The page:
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A Tax Day Story For Hard-Cider Lovers

Is small-batch hard apple cider the next microbrew? It seems everybody and their brother is experimenting with ways to make the potent stuff profitable. Sales of domestically produced hard cider have more than tripled since 2007, according to beverage industry analysts — and that's not counting Europe, where it has held a steady popularity for centuries.

But there's a bit of a hitch that may stunt cider's future growth. Apple blight? Climate change? Finicky millennial tastes? Well, maybe, but Sen. Charles Schumer, D-N.Y., is focusing on the antiquated way the products are taxed.

Schumer, the man who never misses the chance to promote his state's agriculture (have you seen the video of him "cooking" for the presidential inaugural ceremonies?), is proposing legislation he says will supercharge the cider boom for both the Empire State and the whole country.

"New York is the second-largest apple producer in the country, and there's no doubt it should be at the core of the hard-cider industry, which is rapidly growing in popularity," says Schumer. "However, current federal tax rules make it extremely costly for Capital Region producers and consumers alike to produce, market and sell this product, which could prevent New York's hundreds of apple growers and hard cider producers from fully benefiting from the stable income that comes with this new product."

Here's the problem, as Schumer sees it: Under federal law, hard apple and pear ciders cannot exceed 7 percent alcohol by volume – or they become subject to the higher taxes of products with higher alcohol levels, like wine.

But hitting the right level and no higher is tricky when working with a product like apples, which naturally vary in sweetness levels. Since the amount of sugar varies, that means the amount of alcohol produced will ultimately vary, too. Sometimes, those variations can put a particular cider batch's alcohol content above that 7 percent mark.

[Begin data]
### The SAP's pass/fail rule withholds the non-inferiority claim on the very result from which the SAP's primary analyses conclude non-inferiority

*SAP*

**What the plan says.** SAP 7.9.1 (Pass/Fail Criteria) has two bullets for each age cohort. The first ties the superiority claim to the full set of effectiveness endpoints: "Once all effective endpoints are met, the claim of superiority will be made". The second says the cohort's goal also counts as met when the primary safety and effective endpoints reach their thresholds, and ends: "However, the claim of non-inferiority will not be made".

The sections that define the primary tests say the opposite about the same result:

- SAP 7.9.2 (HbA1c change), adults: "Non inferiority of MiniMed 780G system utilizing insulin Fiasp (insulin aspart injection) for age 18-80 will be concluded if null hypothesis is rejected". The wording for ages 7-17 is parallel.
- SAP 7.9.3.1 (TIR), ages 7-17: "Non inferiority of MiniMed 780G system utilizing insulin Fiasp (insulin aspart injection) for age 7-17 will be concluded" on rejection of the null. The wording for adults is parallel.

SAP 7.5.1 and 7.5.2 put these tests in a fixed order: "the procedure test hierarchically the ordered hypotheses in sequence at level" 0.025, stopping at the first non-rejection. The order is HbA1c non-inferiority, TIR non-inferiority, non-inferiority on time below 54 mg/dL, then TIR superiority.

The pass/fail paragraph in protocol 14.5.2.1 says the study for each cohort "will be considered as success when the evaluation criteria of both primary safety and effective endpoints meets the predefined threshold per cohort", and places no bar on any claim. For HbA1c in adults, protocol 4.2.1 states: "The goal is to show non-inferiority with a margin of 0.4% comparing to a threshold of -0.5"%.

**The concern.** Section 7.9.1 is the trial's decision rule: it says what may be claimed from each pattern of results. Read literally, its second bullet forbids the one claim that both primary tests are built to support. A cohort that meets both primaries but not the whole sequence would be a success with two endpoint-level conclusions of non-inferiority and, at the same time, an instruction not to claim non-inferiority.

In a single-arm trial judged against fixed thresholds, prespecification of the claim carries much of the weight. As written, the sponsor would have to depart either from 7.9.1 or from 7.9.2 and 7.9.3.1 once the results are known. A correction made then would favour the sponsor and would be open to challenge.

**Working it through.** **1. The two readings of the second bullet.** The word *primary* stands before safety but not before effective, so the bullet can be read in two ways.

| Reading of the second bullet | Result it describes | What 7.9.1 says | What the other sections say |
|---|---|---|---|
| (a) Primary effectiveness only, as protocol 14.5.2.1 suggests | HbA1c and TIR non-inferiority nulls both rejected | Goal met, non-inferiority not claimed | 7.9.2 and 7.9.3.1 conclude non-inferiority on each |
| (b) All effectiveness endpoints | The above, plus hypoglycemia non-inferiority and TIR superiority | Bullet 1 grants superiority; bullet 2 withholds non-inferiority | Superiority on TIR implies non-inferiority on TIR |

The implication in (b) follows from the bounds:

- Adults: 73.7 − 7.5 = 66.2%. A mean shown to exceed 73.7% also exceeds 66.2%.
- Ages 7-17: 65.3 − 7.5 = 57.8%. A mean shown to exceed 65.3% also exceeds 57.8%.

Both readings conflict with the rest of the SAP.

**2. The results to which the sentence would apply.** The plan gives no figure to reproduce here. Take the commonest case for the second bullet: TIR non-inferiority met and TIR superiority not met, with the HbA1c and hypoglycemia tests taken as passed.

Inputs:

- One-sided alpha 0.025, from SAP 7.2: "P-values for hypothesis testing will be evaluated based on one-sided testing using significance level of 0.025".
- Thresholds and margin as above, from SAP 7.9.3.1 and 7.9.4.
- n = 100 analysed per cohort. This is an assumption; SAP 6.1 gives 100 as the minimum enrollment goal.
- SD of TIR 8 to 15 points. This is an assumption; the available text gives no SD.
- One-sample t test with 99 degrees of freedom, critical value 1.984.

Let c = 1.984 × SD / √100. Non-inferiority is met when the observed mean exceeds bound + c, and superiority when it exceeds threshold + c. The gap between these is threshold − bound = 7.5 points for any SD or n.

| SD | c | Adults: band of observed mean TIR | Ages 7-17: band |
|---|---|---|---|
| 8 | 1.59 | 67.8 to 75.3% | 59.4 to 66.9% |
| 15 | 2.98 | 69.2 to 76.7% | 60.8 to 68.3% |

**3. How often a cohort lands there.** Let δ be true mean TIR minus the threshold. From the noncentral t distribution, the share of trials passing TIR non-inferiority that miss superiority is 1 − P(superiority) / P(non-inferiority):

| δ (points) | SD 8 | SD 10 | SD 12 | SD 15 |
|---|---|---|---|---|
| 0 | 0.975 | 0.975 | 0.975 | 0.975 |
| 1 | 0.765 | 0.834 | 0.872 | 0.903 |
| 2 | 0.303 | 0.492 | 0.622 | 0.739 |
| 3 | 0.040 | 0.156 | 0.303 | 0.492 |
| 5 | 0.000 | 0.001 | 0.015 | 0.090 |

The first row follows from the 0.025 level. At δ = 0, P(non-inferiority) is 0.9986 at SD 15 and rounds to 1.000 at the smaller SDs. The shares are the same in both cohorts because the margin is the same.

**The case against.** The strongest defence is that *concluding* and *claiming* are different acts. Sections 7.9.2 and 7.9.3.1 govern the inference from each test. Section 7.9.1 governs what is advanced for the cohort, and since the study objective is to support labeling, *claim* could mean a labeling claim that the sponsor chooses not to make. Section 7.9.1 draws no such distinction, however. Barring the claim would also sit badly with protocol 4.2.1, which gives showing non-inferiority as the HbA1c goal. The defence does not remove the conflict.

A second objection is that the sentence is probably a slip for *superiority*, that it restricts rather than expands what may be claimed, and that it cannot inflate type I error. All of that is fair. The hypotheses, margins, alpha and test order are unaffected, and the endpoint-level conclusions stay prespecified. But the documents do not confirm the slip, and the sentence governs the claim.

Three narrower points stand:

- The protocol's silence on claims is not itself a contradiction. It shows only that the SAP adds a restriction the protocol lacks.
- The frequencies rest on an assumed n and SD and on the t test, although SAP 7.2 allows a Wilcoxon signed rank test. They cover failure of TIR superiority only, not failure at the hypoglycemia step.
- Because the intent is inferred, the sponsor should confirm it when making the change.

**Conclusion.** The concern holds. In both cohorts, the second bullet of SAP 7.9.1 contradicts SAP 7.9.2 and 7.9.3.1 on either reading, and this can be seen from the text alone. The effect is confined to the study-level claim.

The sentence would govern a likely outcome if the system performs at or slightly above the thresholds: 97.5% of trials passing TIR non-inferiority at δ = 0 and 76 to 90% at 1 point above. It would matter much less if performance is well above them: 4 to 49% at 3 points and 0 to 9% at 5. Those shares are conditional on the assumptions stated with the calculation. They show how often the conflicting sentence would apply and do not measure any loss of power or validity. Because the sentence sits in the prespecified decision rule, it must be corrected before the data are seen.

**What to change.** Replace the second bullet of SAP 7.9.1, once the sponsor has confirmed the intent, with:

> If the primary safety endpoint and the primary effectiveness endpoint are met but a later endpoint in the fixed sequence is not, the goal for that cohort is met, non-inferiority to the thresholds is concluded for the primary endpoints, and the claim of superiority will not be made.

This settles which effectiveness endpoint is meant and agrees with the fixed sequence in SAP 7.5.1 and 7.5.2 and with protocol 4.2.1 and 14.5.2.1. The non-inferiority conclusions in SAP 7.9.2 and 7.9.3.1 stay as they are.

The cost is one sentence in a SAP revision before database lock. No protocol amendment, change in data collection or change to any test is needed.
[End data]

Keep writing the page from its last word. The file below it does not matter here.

And there are other factors that can alter how boozy a cider batch is.

"We don't know for sure how efficiently the available sugars will or will not be converted to ethanol," says Chris Gerling of the Cornell Extension Enology Lab. (It's about 51 percent, but not always.)

Gerling has worked with wine and hard-cider producers in New York state for years on ways to boost production, teaching classes and offering advice. But recently, he's become the student, learning a bit of excise tax law, courtesy of the Alcohol and Tobacco Tax and Trade Bureau, as this issue has come up.

"The problem is that cider has to kind of drift between beer and wine in the regulations, and can cross major TTB definition [and/or] tax boundaries with relatively small changes [and/or] fermentation outcomes," Gerling says.

And it gets even more complicated.

Add too much carbonation to the hard cider, and it falls into the even higher tax realm of champagne.

"It's much more of a burden for cider producers than for somebody who's selling sparkling wine for $50 a bottle," he says.

One reason regulations may be outdated is that hard apple cider, formerly the drink of choice for Colonial Americans, fell out of favor once beer got big. People just stopped making it here. It's only in recent years, as more U.S. producers have taken up making cider, that the tax issue has become a growing problem.

The tax issue as it stands now creates all kind of messy labeling issues and potentially confusing price changes for cider makers, Schumer says, and can be an impediment to getting the stuff to market. That's especially true, he says, for the increasing number of small craft brewers and orchards with bushels of imperfect apples looking to turn more fruit into reliable profits, and those looking to plant new cider-specific varieties.

The CIDER Act (yes, members of Congress love acronyms) would change the law to give cider makers up to 8.5 percent alcohol by volume to work with — a range similar to what winemakers enjoy — and bring U.S law in line with the European Union, where hard cider never lost its appeal.

So what would it mean to the U.S. consumer? A few more sweet hard-cider choices.

Copyright 2021 NPR. To see more, visit https://www.npr.org.

April Fulton is a former editor with NPR's Science Desk and a contributor to The Salt, NPR's Food Blog.
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